Comparative developmental studies have demonstrated that the mechanisms controlling initiation, position, outgrowth and pattern are remarkably conserved between teleost fins and tetrapod limbs [4]. Fin buds and limb buds develop similarly at early stages; they emerge at discrete positions along body wall by localized maintenance of cell proliferation in lateral plate mesoderm [15], [16]. After initiation of budding, ectodermal cells along the distal edge of fin and limb buds undergo shape changes to form an apical ectodermal ridge (AER), which controls further outgrowth via secretion of fibroblast growth factors (Fgfs) into the underlying mesenchyme [17][20]. Both fins and limbs have a zone of polarizing activity (ZPA), a specialized population of mesenchymal cells at the posterior edge of the bud that controls anteroposterior patterning via secretion of the Sonic hedgehog (Shh) protein [21][23]. Fin and limb buds also exhibit a number of interesting differences at the cellular and the molecular levels. The AER is a transient structure in teleost fins; shortly after its appearance it elongates to form an apical ectodermal fold (AEF), within which dermal fin rays differentiate [15], [24]. This transition from a ridge to a fold has been proposed to account for the short endoskeletal and long dermal components of teleost fins, based on evidence that elimination of the ridge in chick embryos leads to an arrest of endoskeletal development in the underlying mesenchyme [25].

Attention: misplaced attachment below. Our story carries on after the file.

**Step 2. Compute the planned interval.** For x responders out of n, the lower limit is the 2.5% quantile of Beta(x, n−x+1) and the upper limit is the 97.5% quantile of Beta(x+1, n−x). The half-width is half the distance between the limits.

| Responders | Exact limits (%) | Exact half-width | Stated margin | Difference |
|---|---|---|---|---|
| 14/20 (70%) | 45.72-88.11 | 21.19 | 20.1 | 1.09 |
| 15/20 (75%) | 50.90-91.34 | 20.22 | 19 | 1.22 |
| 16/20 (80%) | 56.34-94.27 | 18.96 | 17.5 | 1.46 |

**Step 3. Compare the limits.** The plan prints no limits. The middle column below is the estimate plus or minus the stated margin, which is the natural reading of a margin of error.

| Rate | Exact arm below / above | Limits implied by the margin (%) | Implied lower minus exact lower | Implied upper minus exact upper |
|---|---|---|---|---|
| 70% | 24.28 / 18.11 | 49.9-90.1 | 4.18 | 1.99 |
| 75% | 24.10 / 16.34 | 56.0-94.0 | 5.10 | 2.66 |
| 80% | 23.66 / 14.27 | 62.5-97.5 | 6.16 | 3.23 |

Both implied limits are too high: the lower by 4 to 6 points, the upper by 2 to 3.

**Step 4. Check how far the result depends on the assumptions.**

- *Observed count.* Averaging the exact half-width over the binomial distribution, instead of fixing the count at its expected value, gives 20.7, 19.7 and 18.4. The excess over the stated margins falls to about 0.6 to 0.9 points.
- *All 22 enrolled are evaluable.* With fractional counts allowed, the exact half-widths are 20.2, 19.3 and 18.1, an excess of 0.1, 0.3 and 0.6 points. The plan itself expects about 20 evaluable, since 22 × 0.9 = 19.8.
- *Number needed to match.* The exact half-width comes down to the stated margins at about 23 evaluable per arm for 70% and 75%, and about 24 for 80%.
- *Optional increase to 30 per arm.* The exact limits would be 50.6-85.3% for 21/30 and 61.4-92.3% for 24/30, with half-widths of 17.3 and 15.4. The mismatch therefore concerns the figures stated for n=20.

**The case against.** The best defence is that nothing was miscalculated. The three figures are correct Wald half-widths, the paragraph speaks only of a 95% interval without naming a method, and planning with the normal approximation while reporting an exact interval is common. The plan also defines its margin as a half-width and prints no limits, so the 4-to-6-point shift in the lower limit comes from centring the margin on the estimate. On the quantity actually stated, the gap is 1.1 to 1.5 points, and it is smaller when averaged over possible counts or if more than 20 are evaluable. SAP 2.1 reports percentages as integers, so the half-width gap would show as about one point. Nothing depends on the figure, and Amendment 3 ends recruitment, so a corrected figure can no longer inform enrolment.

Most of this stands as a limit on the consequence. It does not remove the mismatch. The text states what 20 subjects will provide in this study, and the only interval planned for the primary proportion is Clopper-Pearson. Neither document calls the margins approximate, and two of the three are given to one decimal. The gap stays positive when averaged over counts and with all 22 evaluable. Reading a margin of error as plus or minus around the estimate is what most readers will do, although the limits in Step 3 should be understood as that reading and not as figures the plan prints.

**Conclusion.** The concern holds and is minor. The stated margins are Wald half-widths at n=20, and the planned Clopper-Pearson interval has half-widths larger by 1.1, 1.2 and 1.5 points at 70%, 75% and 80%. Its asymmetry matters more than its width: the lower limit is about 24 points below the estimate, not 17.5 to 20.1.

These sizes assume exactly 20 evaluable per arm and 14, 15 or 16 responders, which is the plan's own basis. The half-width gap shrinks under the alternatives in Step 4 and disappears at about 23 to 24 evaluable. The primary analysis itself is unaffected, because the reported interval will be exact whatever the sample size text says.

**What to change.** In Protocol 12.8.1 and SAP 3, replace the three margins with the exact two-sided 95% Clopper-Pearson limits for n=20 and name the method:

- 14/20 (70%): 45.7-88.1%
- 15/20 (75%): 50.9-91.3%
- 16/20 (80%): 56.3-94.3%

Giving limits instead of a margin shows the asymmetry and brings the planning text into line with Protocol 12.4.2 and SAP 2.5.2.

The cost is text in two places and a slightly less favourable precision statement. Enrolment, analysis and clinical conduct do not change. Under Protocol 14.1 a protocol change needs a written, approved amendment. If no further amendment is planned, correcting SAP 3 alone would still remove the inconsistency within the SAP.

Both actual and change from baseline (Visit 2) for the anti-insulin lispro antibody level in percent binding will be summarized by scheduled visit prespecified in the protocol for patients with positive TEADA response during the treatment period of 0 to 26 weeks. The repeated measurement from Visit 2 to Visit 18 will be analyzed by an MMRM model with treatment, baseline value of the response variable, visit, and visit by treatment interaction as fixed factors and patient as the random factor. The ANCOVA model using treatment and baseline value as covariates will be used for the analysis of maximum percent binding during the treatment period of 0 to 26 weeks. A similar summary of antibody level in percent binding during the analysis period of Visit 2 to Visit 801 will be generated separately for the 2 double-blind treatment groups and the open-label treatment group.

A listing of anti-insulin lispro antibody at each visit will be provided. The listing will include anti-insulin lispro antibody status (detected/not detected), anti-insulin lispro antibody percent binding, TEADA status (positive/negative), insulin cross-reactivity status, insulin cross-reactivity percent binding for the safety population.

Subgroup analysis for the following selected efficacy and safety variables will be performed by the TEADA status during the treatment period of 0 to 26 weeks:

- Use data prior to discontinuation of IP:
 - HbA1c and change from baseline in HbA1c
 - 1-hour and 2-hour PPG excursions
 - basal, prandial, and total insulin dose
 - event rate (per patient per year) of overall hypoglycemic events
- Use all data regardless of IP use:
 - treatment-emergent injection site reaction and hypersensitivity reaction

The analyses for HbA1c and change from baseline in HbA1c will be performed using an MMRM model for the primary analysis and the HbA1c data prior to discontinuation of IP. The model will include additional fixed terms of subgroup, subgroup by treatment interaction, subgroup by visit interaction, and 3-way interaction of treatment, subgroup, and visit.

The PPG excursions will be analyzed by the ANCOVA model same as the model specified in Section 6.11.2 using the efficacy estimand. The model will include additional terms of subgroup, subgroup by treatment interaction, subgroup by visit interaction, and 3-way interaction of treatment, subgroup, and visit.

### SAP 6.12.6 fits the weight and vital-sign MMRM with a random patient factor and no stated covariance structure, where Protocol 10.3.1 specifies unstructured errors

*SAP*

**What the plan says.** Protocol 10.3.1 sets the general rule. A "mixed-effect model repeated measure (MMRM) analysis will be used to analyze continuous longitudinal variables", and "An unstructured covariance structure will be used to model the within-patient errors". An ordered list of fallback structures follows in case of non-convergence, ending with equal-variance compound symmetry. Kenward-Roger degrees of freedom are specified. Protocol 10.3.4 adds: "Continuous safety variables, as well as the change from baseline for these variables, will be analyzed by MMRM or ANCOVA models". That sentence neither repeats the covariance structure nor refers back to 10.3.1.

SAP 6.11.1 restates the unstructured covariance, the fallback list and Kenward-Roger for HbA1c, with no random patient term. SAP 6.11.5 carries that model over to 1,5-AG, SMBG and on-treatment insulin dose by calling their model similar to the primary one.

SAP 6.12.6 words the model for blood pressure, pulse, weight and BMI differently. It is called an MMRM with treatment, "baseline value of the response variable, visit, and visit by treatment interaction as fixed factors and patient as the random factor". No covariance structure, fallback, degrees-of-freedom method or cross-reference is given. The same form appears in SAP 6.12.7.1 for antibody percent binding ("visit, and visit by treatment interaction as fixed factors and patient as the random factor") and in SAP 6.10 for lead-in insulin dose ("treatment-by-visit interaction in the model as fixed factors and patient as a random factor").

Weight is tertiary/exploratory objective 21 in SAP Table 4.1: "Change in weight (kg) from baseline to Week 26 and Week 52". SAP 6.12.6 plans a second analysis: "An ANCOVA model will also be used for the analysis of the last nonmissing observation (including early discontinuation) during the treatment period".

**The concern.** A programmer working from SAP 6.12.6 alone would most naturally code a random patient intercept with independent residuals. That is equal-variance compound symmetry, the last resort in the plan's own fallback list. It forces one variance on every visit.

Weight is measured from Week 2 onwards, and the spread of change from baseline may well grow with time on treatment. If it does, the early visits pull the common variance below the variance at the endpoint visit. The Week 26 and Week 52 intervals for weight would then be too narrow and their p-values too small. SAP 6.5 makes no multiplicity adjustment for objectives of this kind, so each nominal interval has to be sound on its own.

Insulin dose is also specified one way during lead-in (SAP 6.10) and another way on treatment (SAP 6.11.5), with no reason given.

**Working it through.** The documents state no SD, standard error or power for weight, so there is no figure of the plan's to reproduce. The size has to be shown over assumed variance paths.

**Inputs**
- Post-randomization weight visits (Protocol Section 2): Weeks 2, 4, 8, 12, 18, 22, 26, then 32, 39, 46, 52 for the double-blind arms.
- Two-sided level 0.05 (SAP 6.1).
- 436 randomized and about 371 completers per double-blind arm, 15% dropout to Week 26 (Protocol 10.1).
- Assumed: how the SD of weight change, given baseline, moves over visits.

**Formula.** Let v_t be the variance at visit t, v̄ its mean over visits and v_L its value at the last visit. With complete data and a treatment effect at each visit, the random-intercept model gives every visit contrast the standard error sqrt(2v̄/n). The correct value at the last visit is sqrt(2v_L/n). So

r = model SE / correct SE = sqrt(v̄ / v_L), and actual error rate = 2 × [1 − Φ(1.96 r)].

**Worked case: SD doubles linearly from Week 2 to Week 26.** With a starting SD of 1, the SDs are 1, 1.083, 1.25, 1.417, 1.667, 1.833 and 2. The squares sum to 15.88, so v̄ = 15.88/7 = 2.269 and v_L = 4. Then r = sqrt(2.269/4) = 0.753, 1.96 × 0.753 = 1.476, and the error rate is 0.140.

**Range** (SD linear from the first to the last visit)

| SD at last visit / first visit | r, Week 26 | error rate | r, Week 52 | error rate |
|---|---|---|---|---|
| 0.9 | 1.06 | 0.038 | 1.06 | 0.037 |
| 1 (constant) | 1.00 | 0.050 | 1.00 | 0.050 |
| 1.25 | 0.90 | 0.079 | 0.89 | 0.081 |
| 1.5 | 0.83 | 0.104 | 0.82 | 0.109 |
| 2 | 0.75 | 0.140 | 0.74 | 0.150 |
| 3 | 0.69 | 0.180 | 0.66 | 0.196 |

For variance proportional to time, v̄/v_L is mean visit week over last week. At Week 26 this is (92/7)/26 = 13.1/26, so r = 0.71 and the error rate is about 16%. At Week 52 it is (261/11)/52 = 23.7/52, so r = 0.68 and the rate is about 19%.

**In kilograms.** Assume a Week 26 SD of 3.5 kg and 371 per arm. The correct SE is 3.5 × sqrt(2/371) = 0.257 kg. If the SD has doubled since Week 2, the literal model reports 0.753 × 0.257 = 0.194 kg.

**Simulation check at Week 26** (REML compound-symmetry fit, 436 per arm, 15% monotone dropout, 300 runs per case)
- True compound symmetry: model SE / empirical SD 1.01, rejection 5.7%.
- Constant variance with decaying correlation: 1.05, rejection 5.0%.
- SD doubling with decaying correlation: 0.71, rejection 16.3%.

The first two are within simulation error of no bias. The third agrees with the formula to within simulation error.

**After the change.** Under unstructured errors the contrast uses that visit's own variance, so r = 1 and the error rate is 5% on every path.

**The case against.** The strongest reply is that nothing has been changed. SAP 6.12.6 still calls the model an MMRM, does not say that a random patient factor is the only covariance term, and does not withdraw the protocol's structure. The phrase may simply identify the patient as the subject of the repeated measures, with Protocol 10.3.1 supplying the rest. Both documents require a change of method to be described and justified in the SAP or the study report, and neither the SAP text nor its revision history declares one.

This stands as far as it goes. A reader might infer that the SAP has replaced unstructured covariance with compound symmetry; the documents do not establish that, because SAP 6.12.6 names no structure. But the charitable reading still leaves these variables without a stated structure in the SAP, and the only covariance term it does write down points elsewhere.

Hoxd genes regulate the anteroposterior pattern of both fins and limbs by establishing an early map of cell identity that is important for specification of the ZPA [26]. Hoxd genes are expressed in highly dynamic patterns during limb development. Early work suggested that there are three phases of Hox expression in tetrapod limbs [27], but it is now clear that the original phases I and II are unified mechanistically during a single early wave of transcriptional activity that is now considered phase I [28]. Prior to the onset of limb budding, the most anterior gene, Hoxd9, is expressed in lateral plate mesoderm up to the pectoral level [29]. As limb budding commences, Hoxd9 expression is maintained and the neighboring Hoxd10-Hoxd13 genes are activated sequentially. This produces a spatially and temporally collinear pattern of nested expression domains along the anteroposterior axis of fins and limbs, with the Hoxd13 domain being the most posteriorly restricted [27], [30], [31]. A similar pattern is established in the early pelvic fin/limb bud. In tetrapods, a second wave of transcriptional activity results in 5′ Hoxd genes being re-expressed along the distal margin of the limb buds, in the area of the prospective digits [32]. During this second phase, Hoxd13 is expressed in all of the developing digits whereas Hoxd12 and Hoxd11 are expressed in all but the anteriormost digit. By contrast, this late phase of Hox expression was not observed during zebrafish fin development [31], [33]. These differences between zebrafish and tetrapods were interpreted in light of the functional requirement of Hoxd genes for digit development and the emerging picture of early tetrapod digit evolution, and an elegant new hypothesis proposed that digits are neomorphic structures that resulted from acquisition of the late distal domain of Hoxd gene expression during tetrapod evolution [31], [33], [34].